Magnetic resonance imaging (MRI) is safe, profoundly safe, provided we follow industry best practices. Unfortunately, the rates of reported MRI accidents are nearly five times what they were just five years ago, according to data from the U.S. Food and Drug Administration (FDA) — an apparent indication that we, as an industry, aren’t following best practices.
There are certain facility and operational standards that should be elemental to every MRI operation, and it is vital that imaging centers and departments ensure there is strict adherence to safety measures. The following list is a recap of standards and hazards to use as a guideline:
The American College of Radiology, in its 2007 “Guidance Document for Safe MR Practices,” describes a sequence of screening and access controls, called the Four-Zone model. It describes a process by which patients, personnel and equipment are required to pass clinical/physical screenings prior to being granted access to the areas immediately around the MRI scanner room. Some regulatory and accreditation bodies have become increasingly focused on the signage for these zones, but labeling an area “Zone III” is far less valuable than actually providing the protections that go with that designation.
The four zones are:
• Zone I – This is the outside world, i.e., areas that have nothing whatsoever to do with MRI.
• Zone II – This could be the reception or waiting area. This is the zone in which we screen persons and objects for their safety and suitability to approach the MRI scanner.
• Zone III – This is any area (beyond the MRI scanner room) where there is a potential magnetic field danger to persons, or any area from which there is access to the MRI scanner room. Zone III is to be physically restricted from Zone II, and persons in Zone III are to be under the continuous supervision of MRI personnel.
• Zone IV – This is the MRI scanner room itself, and this is where the risks are greatest. No person or object should ever be allowed into this room without both a comprehensive screening and direct supervision.
Perhaps the most frequent MRI adverse event is burns, which can arise from contact with the bore, large caliber body loops (thumbs-on-thighs are alarmingly common) or electrically conductive elements in the bore. Safety measures to avoid burns include:
• Pad the patient – If the patient is too large to fit in the bore with the indicated amount of padding between them and the RF elements, then the study should be reconsidered.
• Prevent skin-to-skin contact – Gowning patients is often recommended, but gowns can make it easier for skin-to-skin contact, such as medial thighs/ankles. Make sure the patient’s skin doesn’t touch, either through clothing, pads or blankets.
• Conductive elements – Anything extraneous to the study, such as ECG leads, should be completely removed from the patient. Any remaining leads, wires or cables should be run straight out the bore of the scanner and separated from the body of the patient by padding.
• Delayed action – Many MRI burns can’t be immediately detected or diagnosed, as they may take minutes, or even hours, to reveal themselves. Patients who complain of warming, itching or skin irritation, particularly in skin-to-skin contact areas, should be kept for observation.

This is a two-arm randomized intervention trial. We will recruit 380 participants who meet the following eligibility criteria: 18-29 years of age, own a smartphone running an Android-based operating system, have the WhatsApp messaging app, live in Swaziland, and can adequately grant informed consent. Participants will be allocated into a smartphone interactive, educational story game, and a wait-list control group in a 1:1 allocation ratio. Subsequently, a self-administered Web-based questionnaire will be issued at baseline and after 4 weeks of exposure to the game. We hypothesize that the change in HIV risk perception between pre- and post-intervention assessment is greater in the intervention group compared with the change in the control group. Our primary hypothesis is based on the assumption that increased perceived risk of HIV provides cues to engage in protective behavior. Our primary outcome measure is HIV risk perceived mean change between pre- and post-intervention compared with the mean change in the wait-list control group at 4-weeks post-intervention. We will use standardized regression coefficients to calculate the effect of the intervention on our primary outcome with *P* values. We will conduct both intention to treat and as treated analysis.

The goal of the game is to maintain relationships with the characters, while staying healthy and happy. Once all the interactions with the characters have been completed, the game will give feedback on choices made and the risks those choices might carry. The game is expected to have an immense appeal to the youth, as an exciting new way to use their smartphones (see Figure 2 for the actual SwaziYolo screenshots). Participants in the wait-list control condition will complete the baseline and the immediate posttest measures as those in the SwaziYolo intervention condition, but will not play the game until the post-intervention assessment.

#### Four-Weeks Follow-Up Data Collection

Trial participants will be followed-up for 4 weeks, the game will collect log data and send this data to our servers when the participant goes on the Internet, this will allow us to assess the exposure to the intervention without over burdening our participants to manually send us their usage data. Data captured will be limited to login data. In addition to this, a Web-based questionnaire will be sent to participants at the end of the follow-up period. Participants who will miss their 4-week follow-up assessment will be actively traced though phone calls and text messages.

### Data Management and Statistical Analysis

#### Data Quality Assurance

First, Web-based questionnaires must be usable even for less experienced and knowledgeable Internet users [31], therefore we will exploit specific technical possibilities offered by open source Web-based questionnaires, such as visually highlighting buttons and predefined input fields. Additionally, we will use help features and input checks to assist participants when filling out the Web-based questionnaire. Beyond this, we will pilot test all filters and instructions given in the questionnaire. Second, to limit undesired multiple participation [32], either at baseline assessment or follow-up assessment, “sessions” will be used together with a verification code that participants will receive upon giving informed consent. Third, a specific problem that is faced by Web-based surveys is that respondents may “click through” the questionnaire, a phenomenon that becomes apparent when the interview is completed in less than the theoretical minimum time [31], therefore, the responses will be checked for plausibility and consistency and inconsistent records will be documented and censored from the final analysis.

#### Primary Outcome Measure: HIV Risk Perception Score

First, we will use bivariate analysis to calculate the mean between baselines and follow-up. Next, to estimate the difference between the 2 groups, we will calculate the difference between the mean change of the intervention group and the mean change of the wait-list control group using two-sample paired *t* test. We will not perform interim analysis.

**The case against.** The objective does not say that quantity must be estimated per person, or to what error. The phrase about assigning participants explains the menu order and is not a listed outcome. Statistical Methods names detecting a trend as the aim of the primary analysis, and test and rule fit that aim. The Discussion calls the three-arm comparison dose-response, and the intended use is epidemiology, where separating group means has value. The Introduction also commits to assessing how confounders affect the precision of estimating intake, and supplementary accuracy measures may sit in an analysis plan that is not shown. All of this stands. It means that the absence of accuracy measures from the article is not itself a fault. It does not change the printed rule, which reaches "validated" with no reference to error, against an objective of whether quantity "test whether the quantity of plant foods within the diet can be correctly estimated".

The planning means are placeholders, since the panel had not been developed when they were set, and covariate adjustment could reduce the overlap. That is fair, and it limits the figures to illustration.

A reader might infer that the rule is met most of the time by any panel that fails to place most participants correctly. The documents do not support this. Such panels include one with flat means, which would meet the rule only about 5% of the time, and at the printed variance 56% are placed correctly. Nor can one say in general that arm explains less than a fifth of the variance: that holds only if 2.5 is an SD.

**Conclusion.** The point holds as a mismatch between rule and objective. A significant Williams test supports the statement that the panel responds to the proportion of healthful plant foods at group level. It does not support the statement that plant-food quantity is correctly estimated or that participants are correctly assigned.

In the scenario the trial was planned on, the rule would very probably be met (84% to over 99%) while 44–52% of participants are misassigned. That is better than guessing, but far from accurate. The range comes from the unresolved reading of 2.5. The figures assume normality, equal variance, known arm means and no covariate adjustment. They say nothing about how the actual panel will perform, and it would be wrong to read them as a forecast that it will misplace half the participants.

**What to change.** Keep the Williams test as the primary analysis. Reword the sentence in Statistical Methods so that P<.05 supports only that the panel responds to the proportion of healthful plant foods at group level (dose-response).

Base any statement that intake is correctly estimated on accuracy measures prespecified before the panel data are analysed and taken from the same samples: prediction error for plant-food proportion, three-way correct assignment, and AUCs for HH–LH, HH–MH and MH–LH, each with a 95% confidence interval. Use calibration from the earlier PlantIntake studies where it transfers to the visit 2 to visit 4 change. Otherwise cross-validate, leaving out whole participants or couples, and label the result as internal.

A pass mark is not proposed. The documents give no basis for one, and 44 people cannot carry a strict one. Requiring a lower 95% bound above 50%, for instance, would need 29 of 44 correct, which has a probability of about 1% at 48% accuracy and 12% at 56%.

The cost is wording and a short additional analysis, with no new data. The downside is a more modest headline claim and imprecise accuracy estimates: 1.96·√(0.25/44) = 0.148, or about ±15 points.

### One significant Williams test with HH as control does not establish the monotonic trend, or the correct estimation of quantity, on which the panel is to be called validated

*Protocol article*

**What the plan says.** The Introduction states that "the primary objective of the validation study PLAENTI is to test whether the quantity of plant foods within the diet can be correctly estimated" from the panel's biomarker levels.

While nearly every MRI facility provides earplugs, not every facility requires their use or instructs patients on the proper way to place them. Cramming brilliant yellow plugs in the far-outer ear will provide virtually no protection, and yet patients will appear to have appropriate hearing protection. MRI providers must instruct patients on how to use plugs and should offer alternative hearing protection for patients for whom the in-the-ear plugs don’t fit effectively.
The most infamous MRI accidents involve magnetic projectiles. Historically, it fell to the technologist to determine, for example, whether a portable oxygen cylinder is steel or aluminum or if a particular wheelchair (or ventilator or medication pump or mop bucket) was safe to be brought into the MRI scanner room.
New MRI facilities (or MRI facilities receiving new magnets) may now be subject to requirements of the 2010 edition of the “Guidelines for Design and Construction of Health Care Facilities” (the hospital building code), which require a facility to design elements from the above (as well as a number of others).
With the proper facility and operational protections, MRI can remain profoundly safe. We all should work to reverse the alarming trend of increasing accidents.
Tobias Gilk is senior vice president of RAD-Planning, a design consulting firm for medical imaging facilities, and president and MRI safety director of Mednovus, an MRI safety company. He has presented programs on MRI safety at American Healthcare Radiology Administrators (AHRA) and other venues.
Note: The FDA will hold a workshop on MRI safety, Oct. 25-26, in Silver Spring, Md., to discuss factors affecting the safe use of MRI and ways to mitigate risks, both for the patient and staff. A webcast and transcript of the workshop will be available online in mid-November. For more information: www.fda.gov/MedicalDevices/NewsEvents/WorkshopsConferences/ucm270720.htm
1. U.S. Food and Drug Administration, Manufacturer and User Facility Device Experience (MAUDE) database, www.accessdata.fda.gov/scripts/cdrh/cfdocs/cfmaude/search.cfm, using product code LNH and comparing reports for those years.